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Rivian Writes a Letter to Shareholders. Cash Is King and Batteries Are Key.

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R1S sport utility vehicle being manufactured.

Courtesy Rivian

Electric-truck startup

Rivian Automotive

quietly passed a milestone Monday. The company hosted its first annual meeting as a publicly traded company. Rivian also released a new letter to shareholders reviewing the past year as well as looking ahead.

Annual meetings aren’t always a big deal for investors. They are a chance to take care of some corporate business and vote on various shareholder proposals. Still, this is Rivian’s first and the letter has some tidbits investors will want to know and remember.

Here are three noteworthy items along with some recent context.

Cash Is King

Rivian (ticker: RIVN) ended the first quarter with more than $17 billion in cash on its balance sheet. Just how long that cash will last is the big question for shareholders. Rivian plans to spend more than $7 billion in 2022 on capital and operating expenses.

Rivian said it has “focused [its] roadmap” to ensure that the cash pile funds the company through 2025 and through the launch of its second vehicle platform, the R2.

Wall Street agrees with the company. Analysts forecast between $13 billion and $14 billion in cash burn, cumulatively, between 2022 and 2024.

Rivian’s first two commercial products, the R1T pickup truck and R1S sport utility vehicle, are built on a common platform. The R2 would support new, different-sized models. The second platform is analogous to how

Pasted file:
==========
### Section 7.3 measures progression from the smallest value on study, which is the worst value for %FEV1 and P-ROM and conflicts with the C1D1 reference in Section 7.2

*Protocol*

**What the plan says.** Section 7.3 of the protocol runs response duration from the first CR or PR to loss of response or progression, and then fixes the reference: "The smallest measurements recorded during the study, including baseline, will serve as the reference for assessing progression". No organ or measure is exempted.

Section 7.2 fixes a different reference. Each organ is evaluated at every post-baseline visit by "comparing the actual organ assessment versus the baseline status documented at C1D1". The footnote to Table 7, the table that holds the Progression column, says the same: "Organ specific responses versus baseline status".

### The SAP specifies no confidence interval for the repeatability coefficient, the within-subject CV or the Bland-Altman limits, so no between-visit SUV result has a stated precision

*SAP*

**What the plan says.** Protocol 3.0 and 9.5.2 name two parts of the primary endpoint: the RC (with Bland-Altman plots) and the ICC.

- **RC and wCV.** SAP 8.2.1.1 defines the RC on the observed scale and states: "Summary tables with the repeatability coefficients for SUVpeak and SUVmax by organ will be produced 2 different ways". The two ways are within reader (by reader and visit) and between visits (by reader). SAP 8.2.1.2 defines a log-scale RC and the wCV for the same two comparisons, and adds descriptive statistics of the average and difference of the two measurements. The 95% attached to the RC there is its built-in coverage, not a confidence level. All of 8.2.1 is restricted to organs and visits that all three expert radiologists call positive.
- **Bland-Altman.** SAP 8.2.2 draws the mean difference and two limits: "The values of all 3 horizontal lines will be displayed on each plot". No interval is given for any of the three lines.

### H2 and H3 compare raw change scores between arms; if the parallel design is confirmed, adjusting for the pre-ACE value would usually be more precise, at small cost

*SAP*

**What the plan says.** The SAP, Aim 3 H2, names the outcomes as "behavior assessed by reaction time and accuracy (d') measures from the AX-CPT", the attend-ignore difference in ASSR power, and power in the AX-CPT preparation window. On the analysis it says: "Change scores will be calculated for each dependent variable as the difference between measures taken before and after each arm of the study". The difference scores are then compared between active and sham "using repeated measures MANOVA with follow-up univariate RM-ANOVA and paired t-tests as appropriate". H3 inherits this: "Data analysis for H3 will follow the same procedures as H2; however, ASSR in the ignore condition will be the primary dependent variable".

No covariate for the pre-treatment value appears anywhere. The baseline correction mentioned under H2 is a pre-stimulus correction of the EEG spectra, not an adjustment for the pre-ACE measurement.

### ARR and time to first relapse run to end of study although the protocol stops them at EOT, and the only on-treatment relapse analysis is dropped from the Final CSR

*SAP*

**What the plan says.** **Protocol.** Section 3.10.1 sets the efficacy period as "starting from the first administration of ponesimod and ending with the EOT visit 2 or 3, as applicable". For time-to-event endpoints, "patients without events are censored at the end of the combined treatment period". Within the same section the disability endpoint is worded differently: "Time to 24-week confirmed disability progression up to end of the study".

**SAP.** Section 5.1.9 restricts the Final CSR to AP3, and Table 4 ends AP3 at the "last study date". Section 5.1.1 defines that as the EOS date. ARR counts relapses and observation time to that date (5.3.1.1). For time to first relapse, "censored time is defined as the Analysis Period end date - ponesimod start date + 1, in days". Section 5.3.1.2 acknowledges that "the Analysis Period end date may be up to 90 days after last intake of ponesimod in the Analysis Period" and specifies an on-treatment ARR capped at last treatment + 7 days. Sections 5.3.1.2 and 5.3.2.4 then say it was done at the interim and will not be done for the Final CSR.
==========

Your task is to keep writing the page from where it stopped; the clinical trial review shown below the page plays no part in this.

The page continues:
(TSLA) developed its business. First, Tesla launched the Model S and X. The Model 3 and Model Y share Tesla’s second platform.

Batteries Are Key

The battery supply chain is a big deal for all EV companies and EV investors. Rivian is no exception, and the company estimates battery production will increase 20-fold over the coming 10 years.

Rivian is looking to strengthen partnerships with battery makers and other companies along the battery supply chain to make sure it has competitive battery costs. That strategy is the one being pursued by most large auto makers that plan to make millions of EVs a year by the end of the decade.

Now They Have to Build Vehicles

The biggest challenge for Rivian in the year ahead is ramping up production.

Building cars isn’t easy. “Scaling vehicle production is non-trivial as each unit represents a complicated symphony of component supply,” read the letter.

The company plans to ship 25,000 units in 2022. The company has enough capacity for about 150,000 units, but Wall Street doesn’t predict sales will rise north of 100,000 units until 2024. That’s also the year analysts project positive gross profit for a full year. Beating those analysts’ estimates will be key for the stock in coming quarters.

The stock could use good news. Through Monday, Rivian shares have fallen about 72% this year, far worse than the 14% and 9% comparable, respective drops of the

S&P 500

Dow Jones Industrial Average.

A slower-than-expected production ramp, combined with inflation and rising interest rates, have sapped some investor enthusiasm for Rivian stock.

Write to Al Root at

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